Mrs Cheryl Gillan (Chesham and Amersham) (Con)
My constituents’ instinct is also against any direct UK military action. Like, I am sure, all my colleagues throughout the House, I have received not just form e-mails sent by some lobbying organisation but individually composed e-mails showing the strength of feeling and fear that lie in the British population. Having said that, and despite feeling strongly that my constituents’ instincts and my own should be followed, what I have seen on the television and experienced through reports of what has gone on in Syria has struck at the very fabric of my being. However, I am unclear about our response and our objectives. What are punitive strikes? Will they send a message to Assad to use it or lose it when it comes to chemical weapons? What will be the reactions of other countries? What are the capabilities of the people who may be deployed in support of Syria? There are still many questions that need to be answered.
Subject: Please do what you can to prevent escalation in Syria
Dear Cat Smith MP,
You are my MP as I live at <my home address>.
Please do all you can to prevent the government escalating the situation in Syria.
The news this morning suggests the Prime Minister intends to carry out a military response to an alleged chemical attack which has not yet even been investigated.
- After the recent embarrassment to Britain over the poisoning of the Russian agent and his daughter, I would have hoped the government would be more circumspect over this event.
- The Syrian conflict is already a proxy war, where external agents are major players. The intervention by us now when the Syrian government appears to be winning is classic proxy war participant behaviour to attack the leading side to prolong the war. Even if this is not the case, it is how it is interpreted, and puts Britain in a very bad light.
- A weak government is often perceived as being keen to go to war as a way to bolster support. Although that is a government fault, it reflects badly on us as a country reinforcing the impression that killing people overseas gets popular support from the British people.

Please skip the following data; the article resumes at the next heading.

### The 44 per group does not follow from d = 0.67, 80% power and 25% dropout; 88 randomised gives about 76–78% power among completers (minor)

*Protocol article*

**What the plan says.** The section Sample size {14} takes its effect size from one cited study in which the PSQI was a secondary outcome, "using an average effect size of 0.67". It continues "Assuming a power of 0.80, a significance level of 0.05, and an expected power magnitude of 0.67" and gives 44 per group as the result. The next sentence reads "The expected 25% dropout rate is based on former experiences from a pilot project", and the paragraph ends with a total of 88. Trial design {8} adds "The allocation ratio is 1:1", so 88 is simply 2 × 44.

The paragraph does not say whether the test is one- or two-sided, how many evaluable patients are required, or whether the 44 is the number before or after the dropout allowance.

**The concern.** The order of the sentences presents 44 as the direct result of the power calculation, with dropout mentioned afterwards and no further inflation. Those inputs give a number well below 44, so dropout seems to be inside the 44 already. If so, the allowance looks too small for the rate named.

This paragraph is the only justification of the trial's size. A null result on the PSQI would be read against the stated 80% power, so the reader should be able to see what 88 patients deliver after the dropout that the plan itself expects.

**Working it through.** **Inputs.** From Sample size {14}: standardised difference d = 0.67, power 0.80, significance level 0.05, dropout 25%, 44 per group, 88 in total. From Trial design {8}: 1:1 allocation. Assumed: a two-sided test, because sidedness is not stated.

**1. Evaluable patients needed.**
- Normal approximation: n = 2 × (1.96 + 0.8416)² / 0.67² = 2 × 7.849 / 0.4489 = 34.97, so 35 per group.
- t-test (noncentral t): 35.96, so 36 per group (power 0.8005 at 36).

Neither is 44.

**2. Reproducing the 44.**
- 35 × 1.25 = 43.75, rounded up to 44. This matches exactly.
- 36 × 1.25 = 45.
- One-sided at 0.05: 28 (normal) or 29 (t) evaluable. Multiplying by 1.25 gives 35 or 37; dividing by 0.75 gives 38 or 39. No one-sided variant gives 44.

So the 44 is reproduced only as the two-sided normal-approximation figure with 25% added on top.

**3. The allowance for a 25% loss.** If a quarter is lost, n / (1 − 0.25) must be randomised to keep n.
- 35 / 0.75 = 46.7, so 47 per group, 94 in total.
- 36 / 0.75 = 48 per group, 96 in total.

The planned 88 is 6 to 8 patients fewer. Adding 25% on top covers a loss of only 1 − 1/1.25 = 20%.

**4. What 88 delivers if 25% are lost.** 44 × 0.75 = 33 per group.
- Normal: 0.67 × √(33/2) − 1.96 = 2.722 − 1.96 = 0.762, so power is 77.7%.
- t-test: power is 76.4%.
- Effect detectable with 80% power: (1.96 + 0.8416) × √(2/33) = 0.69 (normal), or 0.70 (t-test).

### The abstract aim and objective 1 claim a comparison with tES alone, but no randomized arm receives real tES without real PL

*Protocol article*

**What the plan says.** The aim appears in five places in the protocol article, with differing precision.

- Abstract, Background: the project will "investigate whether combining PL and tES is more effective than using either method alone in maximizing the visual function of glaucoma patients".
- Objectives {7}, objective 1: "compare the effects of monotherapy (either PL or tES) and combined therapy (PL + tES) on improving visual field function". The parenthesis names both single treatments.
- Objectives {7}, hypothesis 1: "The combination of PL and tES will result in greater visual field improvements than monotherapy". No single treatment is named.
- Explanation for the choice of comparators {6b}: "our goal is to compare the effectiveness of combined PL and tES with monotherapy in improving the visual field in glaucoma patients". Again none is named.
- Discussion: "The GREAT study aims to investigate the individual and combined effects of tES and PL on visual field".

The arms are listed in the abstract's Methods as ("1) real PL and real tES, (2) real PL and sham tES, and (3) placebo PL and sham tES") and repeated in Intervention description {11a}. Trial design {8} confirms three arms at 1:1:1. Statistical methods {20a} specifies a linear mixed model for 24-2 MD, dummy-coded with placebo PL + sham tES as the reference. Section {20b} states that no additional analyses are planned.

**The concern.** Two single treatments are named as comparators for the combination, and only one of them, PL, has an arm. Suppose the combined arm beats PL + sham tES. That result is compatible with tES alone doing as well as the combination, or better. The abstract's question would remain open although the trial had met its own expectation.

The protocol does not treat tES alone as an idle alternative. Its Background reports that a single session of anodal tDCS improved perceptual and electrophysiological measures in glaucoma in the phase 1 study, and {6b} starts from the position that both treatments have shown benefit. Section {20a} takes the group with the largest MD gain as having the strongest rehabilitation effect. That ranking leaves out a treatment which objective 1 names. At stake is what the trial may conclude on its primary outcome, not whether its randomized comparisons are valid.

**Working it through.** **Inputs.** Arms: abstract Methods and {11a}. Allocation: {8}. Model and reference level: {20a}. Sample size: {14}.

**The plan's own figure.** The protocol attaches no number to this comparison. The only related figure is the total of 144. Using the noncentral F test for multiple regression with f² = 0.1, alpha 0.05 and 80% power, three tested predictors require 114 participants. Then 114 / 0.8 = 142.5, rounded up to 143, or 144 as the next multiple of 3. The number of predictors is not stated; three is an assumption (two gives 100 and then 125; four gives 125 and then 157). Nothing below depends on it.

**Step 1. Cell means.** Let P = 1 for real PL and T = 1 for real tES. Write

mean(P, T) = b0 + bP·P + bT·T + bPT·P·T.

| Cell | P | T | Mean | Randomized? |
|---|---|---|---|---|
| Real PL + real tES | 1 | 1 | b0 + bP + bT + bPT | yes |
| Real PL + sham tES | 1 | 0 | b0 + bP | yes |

- Following the USA’s knee-jerk reaction an to international incident always makes Britain look weak, rather than making a powerful statement as claimed.
- Following Donald Trump’s Twittered reaction to anything makes us look utterly ridiculous.
- War should always be the last resort in diplomacy, not the first.
- The poisoning, tit-for-tat diplomat expulsions, the misinformation over international events and accusations of false-flag actions are all very similar to activities in the Cold War. A military response at this time feels to me, as someone who remembers the tail end of the Cold War, a very dangerous escalation. The world still has nuclear weapons, I should dread for more generations to grow up under the fear of nuclear super-powers in a perpetual stand-off like that under which I grew up. It is crushing to ambition and hope for the future to know your life can be snuffed out by the whim of one’s own government or by an error in the nuclear command control. Please don’t let this government slide us back into the previous century.
I expect better arguments for not carrying out this strike will become apparent through the day.
As my elected representative, should the government bother to ask your opinion, please do all you can to communicate the foolishness of a violent escalation to the situation in Syria.